Queensland’s two female leaders – Annastacia Palaszczuk and Deb Frecklington – watched from the front pews of a big hall as family and friends said a final goodbye to Hannah Clarke and her three young children in March.
Hannah, 31, and her three children died in a deliberate inferno, at the hands of Hannah’s violent and abusive ex-husband Rowan Baxter, who then – in a final gutless act – turned a knife on himself.
The case, in suburban Camp Hill, stopped the city and the state.
For days and weeks after, people laid flowers on the road where the burnt-out car had sat.
And the funeral for Hannah and Aaliyah, 6, Laianah, 4, and Trey, 3, made us all consider the fragility of life. We all hugged our children harder in March.
On the day of the funeral, as politicians queued up for a seat, the skies opened, but that didn’t deter the southern journalists and satellite dishes and live crosses that beamed heartbreak around the nation.
The case spread across the globe, prompting an outpouring of grief and a determination that we do things differently; that we find a way to end this cancer in our community.
Eight months ago. And today, it has bothered me all day.
Queensland’s election campaign draws to a close in 24 hours, and domestic violence has been a peripheral issue at most. And it’s just one issue that this lacklustre, small-ideas campaign – on both sides – has largely ignored.
Yes, both of the major parties – the ALP and LNP – have made promises.
The LNP says it will introduce new family violence laws – including a new coercive control offence – within 100 days. It’s also going to increase penalties for strangulation and roll out tailor-made safety alarms.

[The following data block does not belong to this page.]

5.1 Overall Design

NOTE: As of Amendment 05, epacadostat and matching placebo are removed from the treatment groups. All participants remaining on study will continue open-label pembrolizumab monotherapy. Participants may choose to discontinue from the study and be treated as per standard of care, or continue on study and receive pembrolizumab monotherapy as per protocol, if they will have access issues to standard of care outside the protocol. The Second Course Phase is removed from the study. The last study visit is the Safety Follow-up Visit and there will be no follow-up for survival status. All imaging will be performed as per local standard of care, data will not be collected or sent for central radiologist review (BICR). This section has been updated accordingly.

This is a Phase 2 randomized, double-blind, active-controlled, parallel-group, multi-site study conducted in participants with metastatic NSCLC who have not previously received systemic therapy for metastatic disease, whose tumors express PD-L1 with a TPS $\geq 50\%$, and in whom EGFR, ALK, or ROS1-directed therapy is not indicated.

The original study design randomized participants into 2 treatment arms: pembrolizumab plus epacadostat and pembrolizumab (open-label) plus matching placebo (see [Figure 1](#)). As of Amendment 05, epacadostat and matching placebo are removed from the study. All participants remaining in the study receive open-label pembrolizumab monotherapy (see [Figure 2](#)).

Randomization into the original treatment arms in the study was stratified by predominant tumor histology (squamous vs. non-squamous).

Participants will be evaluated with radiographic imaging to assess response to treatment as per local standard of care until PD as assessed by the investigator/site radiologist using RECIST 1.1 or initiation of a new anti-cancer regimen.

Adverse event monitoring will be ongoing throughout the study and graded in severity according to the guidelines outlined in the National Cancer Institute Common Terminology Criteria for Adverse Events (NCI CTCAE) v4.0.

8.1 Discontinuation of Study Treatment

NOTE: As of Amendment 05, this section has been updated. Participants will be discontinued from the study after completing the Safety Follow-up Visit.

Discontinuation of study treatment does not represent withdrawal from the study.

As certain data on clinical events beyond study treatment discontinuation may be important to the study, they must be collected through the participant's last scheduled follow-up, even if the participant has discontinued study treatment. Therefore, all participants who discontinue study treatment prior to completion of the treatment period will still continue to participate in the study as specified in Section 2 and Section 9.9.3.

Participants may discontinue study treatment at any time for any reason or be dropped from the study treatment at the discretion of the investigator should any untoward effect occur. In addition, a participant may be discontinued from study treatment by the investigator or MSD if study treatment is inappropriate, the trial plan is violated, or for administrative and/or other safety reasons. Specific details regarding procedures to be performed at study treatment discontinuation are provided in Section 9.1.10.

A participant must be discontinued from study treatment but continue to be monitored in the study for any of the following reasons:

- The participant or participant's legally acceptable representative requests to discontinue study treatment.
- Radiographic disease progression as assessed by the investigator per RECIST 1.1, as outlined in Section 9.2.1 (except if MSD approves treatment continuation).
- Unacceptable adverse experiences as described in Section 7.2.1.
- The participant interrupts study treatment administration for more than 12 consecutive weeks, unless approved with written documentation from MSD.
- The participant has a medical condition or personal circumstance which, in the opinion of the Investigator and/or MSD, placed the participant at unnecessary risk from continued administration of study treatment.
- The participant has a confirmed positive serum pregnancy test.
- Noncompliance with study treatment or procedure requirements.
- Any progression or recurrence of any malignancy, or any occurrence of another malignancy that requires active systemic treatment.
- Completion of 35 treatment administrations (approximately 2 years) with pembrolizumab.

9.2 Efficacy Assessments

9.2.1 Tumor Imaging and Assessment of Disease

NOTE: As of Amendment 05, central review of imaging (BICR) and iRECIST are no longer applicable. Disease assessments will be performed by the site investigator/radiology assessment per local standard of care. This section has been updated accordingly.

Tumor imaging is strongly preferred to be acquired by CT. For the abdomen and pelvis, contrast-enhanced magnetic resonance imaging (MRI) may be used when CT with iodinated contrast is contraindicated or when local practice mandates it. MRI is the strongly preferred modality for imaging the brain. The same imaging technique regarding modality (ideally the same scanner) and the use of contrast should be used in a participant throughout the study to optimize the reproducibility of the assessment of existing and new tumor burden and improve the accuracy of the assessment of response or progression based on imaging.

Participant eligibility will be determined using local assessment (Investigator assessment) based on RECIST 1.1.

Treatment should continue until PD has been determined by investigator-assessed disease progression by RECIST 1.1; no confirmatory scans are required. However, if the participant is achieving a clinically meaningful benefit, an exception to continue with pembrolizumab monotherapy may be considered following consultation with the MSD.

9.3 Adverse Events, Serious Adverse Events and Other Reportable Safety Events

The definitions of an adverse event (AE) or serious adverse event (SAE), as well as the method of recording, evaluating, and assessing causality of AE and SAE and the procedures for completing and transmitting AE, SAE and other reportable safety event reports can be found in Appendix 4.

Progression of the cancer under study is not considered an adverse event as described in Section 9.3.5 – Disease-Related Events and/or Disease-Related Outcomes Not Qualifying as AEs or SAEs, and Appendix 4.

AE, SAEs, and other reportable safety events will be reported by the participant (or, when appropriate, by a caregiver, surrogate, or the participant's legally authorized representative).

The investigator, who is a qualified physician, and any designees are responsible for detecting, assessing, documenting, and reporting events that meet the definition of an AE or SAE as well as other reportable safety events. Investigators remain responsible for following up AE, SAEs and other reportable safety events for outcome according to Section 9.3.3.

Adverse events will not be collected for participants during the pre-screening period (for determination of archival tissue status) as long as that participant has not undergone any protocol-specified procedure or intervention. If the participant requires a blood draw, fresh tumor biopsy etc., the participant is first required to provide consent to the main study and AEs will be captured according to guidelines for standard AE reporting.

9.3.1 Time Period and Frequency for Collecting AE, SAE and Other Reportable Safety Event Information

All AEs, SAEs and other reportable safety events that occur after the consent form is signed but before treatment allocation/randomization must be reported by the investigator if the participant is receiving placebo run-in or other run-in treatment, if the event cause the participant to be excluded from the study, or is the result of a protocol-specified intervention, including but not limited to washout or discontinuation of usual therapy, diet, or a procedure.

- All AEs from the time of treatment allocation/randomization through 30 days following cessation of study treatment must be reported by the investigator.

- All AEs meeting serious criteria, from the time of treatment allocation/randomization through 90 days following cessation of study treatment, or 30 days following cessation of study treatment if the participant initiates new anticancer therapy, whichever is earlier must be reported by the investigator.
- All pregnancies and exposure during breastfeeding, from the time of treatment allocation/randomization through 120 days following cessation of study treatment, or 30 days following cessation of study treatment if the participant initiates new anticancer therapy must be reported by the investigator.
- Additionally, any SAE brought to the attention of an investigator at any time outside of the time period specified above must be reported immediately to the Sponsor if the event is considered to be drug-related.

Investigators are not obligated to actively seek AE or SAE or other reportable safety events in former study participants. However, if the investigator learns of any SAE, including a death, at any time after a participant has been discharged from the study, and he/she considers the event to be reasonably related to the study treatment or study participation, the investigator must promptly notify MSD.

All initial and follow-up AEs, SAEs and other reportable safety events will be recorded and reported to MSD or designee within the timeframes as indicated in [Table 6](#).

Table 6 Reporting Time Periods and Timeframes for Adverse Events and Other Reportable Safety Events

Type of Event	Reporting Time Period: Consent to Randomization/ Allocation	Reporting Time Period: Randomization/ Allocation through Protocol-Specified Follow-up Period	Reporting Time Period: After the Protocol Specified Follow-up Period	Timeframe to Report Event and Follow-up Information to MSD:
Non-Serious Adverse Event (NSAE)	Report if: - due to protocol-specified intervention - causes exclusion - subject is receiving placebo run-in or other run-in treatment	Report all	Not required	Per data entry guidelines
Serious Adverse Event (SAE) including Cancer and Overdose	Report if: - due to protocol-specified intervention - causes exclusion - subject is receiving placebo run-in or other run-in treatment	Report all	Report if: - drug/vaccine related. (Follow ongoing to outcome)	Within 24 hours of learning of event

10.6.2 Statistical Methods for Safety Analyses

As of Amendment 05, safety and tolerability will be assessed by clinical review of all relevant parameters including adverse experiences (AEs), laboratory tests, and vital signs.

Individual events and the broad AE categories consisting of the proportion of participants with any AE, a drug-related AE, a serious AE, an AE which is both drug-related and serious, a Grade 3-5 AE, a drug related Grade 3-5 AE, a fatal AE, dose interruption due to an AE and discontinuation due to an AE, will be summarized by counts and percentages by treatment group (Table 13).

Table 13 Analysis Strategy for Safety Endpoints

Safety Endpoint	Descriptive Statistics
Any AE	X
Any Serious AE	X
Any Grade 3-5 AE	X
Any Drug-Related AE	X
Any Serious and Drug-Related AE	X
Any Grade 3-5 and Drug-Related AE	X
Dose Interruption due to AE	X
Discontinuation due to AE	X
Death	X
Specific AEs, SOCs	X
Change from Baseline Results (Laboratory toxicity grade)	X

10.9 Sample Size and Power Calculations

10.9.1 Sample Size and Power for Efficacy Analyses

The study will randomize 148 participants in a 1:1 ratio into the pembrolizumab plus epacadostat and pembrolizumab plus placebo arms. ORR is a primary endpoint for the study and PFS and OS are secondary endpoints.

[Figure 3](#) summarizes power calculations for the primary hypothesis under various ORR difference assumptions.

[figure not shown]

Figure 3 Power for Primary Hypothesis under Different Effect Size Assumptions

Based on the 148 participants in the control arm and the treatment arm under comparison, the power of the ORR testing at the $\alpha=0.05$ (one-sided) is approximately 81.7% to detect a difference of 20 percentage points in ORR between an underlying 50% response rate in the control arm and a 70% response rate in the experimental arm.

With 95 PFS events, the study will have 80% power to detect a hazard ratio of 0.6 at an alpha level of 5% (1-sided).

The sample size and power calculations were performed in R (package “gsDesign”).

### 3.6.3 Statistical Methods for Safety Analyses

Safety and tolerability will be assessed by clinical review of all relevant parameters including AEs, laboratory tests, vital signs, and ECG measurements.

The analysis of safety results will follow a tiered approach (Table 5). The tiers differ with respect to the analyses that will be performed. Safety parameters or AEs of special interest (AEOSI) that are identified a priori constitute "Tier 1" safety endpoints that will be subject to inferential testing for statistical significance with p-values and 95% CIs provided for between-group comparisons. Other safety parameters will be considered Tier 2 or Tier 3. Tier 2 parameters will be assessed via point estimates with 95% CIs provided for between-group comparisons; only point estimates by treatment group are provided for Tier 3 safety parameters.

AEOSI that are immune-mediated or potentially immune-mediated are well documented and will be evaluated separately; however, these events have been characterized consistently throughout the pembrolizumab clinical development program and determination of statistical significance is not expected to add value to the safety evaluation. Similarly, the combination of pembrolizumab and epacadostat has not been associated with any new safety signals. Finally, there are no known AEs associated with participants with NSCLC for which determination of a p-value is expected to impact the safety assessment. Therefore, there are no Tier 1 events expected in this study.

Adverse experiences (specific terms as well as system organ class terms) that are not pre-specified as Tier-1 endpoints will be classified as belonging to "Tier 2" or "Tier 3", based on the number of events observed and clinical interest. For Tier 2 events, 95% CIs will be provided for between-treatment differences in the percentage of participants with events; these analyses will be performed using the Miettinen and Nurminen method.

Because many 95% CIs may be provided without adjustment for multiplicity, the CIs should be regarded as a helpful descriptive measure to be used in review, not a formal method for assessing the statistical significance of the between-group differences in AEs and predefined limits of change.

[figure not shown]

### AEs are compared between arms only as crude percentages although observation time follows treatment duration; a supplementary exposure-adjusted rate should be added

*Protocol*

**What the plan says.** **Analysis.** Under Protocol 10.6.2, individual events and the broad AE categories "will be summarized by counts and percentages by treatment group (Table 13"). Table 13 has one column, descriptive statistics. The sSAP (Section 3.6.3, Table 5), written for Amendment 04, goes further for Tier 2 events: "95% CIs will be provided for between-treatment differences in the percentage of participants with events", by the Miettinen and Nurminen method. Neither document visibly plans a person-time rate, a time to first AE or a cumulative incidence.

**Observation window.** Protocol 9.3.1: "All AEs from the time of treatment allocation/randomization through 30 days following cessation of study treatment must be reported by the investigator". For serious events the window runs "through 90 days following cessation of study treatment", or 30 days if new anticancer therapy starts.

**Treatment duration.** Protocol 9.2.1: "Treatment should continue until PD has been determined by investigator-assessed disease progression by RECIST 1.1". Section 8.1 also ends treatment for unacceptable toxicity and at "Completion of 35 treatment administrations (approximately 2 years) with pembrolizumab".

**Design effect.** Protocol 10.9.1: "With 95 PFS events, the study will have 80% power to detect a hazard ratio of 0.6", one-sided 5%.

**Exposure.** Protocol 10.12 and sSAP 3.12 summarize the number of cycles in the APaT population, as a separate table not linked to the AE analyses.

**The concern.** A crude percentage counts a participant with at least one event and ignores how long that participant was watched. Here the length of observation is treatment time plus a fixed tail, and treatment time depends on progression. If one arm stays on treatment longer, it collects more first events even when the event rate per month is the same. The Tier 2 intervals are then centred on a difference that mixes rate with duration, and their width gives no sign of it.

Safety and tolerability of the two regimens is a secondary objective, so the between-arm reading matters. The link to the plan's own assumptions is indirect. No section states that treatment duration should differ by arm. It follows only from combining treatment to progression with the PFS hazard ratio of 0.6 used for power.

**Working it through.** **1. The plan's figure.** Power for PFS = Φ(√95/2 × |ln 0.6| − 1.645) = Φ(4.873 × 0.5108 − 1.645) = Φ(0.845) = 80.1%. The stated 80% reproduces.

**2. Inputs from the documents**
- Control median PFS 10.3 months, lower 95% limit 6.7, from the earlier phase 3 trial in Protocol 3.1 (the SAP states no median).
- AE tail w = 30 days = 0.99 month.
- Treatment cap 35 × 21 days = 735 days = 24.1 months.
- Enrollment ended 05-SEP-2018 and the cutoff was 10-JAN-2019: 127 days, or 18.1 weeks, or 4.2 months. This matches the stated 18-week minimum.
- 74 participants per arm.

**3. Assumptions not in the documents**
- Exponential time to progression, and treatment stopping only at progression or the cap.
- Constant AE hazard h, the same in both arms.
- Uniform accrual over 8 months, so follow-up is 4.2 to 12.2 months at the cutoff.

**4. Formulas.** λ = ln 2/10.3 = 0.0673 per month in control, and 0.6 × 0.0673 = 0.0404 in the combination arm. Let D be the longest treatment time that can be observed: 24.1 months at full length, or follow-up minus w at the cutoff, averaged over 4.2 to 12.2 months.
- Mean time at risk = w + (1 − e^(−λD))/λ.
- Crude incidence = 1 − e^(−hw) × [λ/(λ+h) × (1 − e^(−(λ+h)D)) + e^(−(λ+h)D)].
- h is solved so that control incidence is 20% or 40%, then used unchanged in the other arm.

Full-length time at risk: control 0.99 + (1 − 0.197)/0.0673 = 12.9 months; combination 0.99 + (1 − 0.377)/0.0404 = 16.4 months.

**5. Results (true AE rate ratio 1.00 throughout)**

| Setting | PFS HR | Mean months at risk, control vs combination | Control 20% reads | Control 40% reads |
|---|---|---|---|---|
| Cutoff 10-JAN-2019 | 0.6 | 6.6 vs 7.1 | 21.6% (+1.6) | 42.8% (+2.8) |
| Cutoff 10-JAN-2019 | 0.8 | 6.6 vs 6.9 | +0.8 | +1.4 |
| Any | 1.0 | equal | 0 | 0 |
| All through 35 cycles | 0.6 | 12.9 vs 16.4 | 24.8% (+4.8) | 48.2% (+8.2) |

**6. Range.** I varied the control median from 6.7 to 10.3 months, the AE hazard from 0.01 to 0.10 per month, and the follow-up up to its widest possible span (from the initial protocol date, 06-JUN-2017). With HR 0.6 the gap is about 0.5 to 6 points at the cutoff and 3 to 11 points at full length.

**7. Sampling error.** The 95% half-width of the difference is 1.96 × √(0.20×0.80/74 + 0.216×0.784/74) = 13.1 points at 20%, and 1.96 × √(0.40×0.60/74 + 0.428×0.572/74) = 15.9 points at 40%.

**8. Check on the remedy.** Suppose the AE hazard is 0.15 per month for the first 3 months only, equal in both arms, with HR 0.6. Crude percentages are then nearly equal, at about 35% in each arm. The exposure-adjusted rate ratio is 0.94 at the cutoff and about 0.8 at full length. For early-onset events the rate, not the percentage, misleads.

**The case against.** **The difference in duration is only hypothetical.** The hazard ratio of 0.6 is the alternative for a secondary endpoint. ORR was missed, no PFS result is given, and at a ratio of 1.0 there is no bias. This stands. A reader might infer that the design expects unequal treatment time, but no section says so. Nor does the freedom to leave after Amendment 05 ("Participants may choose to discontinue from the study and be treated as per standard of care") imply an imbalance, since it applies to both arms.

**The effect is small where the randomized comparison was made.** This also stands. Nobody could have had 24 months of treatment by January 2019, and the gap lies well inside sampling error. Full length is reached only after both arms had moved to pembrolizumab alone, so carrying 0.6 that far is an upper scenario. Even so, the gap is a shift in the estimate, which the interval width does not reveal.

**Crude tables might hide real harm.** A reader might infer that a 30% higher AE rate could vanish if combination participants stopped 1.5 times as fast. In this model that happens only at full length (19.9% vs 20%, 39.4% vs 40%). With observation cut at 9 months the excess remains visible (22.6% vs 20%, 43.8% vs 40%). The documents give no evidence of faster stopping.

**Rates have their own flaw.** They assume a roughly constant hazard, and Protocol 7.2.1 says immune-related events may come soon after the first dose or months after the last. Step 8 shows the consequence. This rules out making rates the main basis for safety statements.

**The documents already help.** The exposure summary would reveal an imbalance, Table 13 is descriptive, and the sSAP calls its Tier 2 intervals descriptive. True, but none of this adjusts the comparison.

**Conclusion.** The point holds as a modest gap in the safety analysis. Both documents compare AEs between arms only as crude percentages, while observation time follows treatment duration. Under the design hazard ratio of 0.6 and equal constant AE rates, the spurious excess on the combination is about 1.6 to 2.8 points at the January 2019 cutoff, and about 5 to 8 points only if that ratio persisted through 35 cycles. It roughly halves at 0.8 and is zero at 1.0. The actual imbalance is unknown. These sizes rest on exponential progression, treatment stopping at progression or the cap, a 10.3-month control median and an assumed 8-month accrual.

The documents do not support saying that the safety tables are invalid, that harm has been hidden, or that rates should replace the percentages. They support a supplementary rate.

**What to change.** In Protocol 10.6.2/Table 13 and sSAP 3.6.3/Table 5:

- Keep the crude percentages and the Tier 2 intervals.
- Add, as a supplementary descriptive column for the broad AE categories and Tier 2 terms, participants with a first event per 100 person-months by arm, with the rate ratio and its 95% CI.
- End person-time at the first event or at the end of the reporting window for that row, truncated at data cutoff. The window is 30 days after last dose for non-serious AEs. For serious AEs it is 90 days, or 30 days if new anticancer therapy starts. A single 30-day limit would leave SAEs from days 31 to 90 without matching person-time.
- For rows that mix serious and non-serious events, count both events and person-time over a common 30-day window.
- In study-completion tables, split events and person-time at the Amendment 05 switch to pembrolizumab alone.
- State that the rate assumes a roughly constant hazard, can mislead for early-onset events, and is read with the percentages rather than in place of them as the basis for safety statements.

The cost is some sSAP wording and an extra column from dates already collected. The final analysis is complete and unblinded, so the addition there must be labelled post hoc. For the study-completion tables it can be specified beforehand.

Labor, which held a huge investigation into the issue a few years ago, says its plan is better because it will address the cultural and attitudinal change needed to curb domestic violence.
And as the push for coercive control has grown, the ALP has jumped on that bandwagon, sort of, and said it would look at it too.
But it has all been about covering their bases, being careful not to be controversial, and making sure that it matches its opposition in what it will do.
But here’s the thing: If we are not going to do something now, during an election campaign crying out for an issue, when will we?
If we’re not going to remember the heartache of Hannah and her family when both parties are going on a drunken debt spree, when will we?
And if we’re not going to take the daily grief of Hannah’s parents and turn it into something positive, when we are all listening, we never will.
This campaign was the opportunity for a contest of big ideas and it has failed at every turn.
Domestic violence is just one issue, but for police in Australia it is an issue every two minutes – because that’s how often they are called to a dispute.
This campaign has been a race to see which side can hide best from hard policy.
Crime has been dealt with by promising pockets of money and a youth curfew.
The numbers in the parties’ costings just don’t add up.
Debt is wildly popular again, in an auction to promise more nurses, more teachers and more of anything the other side is announcing.
It’s disappointing for voters.
But it’s also a missed opportunity to make a real and genuine difference. And to provide a legacy for a young Brisbane mum.
She deserves it. We owe it to her.